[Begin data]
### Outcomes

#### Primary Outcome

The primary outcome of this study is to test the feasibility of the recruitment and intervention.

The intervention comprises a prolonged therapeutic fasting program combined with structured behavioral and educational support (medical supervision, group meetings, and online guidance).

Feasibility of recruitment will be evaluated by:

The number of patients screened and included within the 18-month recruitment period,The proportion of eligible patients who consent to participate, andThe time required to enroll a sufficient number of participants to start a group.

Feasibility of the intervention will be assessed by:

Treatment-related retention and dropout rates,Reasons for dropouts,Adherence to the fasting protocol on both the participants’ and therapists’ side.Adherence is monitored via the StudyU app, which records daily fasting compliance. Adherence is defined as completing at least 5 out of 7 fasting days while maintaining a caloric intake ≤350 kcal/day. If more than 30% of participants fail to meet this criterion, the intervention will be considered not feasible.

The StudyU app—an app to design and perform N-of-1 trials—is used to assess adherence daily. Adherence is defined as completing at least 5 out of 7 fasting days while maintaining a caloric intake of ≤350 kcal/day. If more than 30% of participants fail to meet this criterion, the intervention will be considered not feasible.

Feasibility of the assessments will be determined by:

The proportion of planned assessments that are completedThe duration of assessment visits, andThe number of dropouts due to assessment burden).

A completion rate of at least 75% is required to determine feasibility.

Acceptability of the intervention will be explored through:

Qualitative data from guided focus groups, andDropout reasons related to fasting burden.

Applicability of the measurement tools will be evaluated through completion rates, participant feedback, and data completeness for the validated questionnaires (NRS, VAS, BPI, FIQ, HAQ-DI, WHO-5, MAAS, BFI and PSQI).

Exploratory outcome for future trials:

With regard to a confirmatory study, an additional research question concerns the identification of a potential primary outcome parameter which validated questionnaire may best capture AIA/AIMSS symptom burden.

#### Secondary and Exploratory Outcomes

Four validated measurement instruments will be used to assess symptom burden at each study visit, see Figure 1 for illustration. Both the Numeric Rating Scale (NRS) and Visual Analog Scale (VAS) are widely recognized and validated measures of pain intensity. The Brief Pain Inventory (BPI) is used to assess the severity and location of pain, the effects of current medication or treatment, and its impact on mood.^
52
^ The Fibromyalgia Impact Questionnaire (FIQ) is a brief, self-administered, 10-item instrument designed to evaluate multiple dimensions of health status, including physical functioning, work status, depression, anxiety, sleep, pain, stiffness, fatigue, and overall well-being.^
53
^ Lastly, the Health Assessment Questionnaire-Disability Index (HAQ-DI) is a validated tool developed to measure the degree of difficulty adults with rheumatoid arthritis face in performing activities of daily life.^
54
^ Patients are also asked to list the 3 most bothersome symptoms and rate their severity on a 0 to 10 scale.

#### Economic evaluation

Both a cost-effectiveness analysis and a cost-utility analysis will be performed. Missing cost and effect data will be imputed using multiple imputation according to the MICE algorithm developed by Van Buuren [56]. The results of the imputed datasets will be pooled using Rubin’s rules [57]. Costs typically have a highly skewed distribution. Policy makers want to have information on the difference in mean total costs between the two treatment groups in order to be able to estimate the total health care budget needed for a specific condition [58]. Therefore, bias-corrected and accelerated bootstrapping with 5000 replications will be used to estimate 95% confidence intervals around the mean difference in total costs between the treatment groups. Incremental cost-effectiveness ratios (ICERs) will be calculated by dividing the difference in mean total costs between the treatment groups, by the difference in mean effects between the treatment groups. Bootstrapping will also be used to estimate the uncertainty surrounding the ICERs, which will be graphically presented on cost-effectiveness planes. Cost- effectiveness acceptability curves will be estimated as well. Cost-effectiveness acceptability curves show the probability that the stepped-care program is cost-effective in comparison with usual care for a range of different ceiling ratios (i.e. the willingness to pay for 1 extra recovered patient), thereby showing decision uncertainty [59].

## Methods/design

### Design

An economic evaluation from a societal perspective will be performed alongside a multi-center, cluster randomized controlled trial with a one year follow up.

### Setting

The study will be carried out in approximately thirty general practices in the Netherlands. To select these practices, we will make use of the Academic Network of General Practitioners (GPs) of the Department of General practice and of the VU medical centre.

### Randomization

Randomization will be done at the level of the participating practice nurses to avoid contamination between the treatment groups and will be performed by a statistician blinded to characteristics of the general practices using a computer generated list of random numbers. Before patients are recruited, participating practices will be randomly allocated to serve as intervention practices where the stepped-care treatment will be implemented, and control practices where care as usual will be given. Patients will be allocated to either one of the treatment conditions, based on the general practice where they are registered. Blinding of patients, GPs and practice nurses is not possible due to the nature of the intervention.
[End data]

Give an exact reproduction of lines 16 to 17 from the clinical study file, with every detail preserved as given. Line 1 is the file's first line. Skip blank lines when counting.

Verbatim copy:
Exploratory outcome for future trials:

With regard to a confirmatory study, an additional research question concerns the identification of a potential primary outcome parameter which validated questionnaire may best capture AIA/AIMSS symptom burden.